What are uterine fibroids?
Your doctor may call them fibroid tumors, leiomyomas, or myomas. But fibroids aren't cancer. And they usually don't cause problems. You don't need to do anything about them unless they are causing problems.
What causes them?
What are the symptoms?
Pain and heavy menstrual bleeding are the most common symptoms of uterine fibroids. But often fibroids don't cause any symptoms. Or symptoms may be mild, like periods that are a little heavier than normal. In some cases, having trouble getting pregnant is the first sign of fibroids.
How are they diagnosed?
To find out if you have fibroids, your doctor will ask about your symptoms. Your doctor will do a pelvic exam to check the size of your uterus. Your doctor may do an ultrasound or other tests to see inside your uterus. You may have blood tests to look for other problems.
How are uterine fibroids treated?
If you have fibroid symptoms that don't bother you or if you're near menopause, you may not need to do anything. If you have pain and heavy bleeding, try a nonprescription medicine like ibuprofen, or ask about other medicines. Procedures can also be done to help shrink or remove fibroids.
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What Increases Your Risk
Your risk for uterine fibroids increases as you age, especially from your 30s and 40s through menopause. But after menopause, fibroids usually shrink. Uterine fibroids are also more common in people who have a family history of fibroids, are Black, have high blood pressure, or are obese.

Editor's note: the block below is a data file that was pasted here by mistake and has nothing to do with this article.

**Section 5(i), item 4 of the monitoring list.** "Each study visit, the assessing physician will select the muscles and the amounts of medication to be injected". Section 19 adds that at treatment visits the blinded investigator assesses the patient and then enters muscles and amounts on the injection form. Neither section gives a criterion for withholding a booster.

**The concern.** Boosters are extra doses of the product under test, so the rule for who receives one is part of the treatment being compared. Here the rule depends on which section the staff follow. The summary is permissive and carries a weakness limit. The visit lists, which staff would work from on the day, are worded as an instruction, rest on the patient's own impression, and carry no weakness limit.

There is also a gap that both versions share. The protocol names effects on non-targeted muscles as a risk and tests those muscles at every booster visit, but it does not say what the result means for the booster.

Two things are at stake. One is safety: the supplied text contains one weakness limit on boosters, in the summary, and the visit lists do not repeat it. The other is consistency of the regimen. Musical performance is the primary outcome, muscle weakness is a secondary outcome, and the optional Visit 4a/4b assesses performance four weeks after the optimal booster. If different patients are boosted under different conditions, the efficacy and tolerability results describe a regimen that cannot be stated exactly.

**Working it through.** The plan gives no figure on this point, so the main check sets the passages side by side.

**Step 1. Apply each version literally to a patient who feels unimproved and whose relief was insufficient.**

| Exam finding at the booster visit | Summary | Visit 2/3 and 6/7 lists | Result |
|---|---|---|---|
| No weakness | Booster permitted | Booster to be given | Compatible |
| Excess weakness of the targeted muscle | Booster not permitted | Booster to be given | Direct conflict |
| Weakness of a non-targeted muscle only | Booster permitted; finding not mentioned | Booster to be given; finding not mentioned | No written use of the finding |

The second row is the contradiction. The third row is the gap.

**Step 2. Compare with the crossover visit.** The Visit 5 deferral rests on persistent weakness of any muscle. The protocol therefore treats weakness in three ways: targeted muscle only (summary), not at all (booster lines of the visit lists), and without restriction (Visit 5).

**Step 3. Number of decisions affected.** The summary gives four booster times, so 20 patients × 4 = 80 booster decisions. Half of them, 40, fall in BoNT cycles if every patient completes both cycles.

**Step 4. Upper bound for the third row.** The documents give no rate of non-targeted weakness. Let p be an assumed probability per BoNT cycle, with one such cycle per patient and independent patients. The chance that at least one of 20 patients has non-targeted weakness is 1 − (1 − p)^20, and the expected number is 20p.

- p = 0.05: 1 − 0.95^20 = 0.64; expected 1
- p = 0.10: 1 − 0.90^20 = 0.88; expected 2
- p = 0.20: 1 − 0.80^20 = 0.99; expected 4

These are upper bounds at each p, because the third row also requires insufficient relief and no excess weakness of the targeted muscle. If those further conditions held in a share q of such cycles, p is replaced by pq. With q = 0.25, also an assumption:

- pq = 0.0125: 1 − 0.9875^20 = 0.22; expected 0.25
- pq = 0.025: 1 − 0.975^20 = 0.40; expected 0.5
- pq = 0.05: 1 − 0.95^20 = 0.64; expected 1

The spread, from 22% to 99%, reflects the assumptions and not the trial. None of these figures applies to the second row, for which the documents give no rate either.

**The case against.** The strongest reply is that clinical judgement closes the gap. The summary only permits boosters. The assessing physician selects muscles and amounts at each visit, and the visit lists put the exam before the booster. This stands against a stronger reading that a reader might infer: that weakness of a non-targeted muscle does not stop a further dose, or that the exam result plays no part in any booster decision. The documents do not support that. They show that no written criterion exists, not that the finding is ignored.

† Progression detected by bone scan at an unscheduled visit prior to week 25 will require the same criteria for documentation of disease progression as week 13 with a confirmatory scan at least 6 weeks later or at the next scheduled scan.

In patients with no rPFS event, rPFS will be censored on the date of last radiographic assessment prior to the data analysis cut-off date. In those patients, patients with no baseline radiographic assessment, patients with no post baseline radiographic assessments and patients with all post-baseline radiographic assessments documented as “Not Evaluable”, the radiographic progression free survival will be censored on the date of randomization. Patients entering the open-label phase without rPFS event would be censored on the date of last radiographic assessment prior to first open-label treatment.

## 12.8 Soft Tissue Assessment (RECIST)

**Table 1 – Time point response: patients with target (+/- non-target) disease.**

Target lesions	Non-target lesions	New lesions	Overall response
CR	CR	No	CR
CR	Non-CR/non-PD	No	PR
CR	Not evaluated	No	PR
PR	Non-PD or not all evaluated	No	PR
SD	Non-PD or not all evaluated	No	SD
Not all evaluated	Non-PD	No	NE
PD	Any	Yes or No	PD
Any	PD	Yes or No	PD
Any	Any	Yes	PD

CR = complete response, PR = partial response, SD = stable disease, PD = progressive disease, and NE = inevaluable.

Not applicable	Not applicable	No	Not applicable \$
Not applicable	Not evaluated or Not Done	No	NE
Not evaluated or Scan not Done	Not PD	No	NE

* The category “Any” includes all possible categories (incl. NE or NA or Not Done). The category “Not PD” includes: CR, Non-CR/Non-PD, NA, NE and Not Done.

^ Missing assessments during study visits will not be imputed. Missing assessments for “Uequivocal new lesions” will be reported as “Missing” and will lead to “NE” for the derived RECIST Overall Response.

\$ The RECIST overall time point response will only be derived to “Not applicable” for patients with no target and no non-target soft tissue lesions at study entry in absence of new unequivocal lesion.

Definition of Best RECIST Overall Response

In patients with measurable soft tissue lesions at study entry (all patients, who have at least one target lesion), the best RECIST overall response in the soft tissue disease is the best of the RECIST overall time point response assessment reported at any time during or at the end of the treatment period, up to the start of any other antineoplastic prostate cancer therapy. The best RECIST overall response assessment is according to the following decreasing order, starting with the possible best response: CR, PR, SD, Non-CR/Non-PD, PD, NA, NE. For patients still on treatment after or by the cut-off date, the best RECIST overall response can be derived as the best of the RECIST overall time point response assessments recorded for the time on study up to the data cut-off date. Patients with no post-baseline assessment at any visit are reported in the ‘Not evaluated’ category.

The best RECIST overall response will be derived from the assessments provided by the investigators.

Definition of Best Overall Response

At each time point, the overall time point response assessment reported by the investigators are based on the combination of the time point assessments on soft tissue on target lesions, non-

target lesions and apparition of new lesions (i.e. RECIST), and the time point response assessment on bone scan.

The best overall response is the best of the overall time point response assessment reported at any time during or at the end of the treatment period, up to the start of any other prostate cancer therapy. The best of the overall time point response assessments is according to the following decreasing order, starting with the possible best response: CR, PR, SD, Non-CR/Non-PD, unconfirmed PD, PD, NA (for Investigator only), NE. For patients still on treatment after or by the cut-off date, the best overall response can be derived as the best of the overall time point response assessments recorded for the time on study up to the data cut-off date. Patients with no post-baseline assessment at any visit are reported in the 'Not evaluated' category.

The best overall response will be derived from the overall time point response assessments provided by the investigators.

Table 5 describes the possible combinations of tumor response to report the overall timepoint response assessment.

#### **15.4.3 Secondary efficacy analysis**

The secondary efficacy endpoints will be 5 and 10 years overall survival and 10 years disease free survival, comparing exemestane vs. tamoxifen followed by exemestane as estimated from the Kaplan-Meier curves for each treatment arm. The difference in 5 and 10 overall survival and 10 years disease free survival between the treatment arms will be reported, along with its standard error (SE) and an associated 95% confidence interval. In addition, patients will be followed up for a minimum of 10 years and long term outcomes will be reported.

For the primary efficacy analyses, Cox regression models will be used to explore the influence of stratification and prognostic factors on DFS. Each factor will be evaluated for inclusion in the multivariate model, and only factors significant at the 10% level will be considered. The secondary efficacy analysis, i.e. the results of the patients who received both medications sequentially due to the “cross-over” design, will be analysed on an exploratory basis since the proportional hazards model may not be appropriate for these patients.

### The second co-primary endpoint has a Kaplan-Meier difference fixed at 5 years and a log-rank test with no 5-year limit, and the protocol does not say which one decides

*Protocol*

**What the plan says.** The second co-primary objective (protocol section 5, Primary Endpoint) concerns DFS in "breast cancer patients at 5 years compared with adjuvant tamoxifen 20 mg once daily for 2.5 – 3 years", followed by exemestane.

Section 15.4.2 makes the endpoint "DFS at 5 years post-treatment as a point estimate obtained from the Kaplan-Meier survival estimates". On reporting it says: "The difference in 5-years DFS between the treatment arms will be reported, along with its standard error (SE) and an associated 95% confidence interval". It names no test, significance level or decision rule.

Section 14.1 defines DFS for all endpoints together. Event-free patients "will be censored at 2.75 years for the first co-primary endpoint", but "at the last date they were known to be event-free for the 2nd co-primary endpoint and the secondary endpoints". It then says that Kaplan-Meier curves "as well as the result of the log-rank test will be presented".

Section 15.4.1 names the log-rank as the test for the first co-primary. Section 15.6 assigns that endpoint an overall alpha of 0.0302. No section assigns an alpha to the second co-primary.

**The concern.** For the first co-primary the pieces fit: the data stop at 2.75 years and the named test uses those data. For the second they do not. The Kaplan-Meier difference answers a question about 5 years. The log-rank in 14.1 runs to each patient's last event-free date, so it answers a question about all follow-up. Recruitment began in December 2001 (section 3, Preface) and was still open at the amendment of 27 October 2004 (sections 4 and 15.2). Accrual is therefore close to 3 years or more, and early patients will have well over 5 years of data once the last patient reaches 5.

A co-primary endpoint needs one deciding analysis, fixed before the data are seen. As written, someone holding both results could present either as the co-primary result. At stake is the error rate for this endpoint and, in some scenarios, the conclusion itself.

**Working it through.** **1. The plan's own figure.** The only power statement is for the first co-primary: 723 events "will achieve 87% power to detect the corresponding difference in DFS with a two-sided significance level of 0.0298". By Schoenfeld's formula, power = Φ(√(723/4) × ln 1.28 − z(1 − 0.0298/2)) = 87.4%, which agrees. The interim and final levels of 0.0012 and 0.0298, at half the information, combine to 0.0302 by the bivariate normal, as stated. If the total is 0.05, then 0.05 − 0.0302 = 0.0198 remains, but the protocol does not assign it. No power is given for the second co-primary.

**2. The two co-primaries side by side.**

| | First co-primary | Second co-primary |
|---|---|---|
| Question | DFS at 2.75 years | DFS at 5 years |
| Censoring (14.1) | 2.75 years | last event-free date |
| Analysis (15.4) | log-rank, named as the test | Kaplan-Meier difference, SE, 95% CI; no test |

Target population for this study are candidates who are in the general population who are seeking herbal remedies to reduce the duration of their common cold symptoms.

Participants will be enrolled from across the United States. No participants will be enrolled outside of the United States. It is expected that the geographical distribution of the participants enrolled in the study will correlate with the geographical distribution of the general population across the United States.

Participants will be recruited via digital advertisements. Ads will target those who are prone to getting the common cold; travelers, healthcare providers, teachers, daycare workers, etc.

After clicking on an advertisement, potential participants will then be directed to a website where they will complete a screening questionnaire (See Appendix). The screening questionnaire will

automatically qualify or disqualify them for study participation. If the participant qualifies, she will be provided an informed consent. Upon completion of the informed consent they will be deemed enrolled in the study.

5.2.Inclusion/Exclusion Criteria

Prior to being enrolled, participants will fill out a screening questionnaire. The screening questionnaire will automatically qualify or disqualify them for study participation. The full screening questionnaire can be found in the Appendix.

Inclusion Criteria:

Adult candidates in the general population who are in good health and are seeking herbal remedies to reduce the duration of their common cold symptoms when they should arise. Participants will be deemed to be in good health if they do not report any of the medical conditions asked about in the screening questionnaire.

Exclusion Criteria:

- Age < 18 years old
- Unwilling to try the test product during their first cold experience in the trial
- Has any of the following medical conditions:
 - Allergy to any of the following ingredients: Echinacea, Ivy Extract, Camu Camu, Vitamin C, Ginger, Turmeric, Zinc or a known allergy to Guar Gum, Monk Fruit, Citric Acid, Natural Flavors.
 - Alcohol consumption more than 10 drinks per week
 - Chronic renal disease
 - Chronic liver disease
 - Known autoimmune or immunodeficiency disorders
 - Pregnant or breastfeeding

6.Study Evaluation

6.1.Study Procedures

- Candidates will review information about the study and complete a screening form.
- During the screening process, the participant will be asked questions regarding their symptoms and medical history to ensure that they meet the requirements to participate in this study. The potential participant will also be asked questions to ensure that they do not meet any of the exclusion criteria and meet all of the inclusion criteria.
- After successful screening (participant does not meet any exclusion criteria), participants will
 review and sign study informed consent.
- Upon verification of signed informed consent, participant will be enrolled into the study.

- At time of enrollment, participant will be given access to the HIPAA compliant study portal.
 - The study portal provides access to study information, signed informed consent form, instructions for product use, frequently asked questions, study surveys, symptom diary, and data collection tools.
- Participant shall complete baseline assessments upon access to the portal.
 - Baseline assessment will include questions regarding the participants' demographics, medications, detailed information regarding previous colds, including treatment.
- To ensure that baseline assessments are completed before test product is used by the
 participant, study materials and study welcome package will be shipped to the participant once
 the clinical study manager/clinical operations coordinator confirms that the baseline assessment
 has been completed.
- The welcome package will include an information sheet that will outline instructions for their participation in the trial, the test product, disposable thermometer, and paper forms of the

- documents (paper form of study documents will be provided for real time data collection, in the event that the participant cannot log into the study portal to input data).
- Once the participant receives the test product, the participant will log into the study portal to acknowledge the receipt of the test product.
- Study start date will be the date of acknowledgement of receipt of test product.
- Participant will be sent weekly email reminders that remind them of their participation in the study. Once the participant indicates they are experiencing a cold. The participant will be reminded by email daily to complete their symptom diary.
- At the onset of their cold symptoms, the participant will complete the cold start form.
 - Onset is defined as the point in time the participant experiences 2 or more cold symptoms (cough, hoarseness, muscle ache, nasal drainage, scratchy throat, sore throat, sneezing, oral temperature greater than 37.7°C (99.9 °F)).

Uterine fibroid symptoms can develop slowly over several years or quickly over several months. Fibroids often cause mild symptoms or none at all. But sometimes the symptoms become a problem. The types of symptoms you have can depend on where the fibroid is found in the uterus.
Uterine fibroid symptoms and problems include:
- Abnormal menstrual bleeding.
- Heavier, prolonged periods that can cause anemia.
- Painful periods.
- Spotting before or after periods.
- Bleeding between periods.
- Pelvic pain and pressure.
- Pain in the belly, pelvis, or low back.
- Pain during sexual intercourse.
- Bloating and feelings of pressure in the belly.
- Urinary problems.
- Frequent urination.
- Kidney blockage following ureter blockage (rare).
- Other symptoms.
These may include:
- Difficult or painful bowel movements.
- Difficulty getting pregnant.
- Problems with pregnancy, such as placental abruption and preterm labor.
Uterine fibroids can grow on the inside wall of the uterus, within the muscle wall of the uterus, or on the outer wall of the uterus. They can alter the shape of the uterus as they grow. Over time, the size, shape, location, and symptoms of fibroids can change.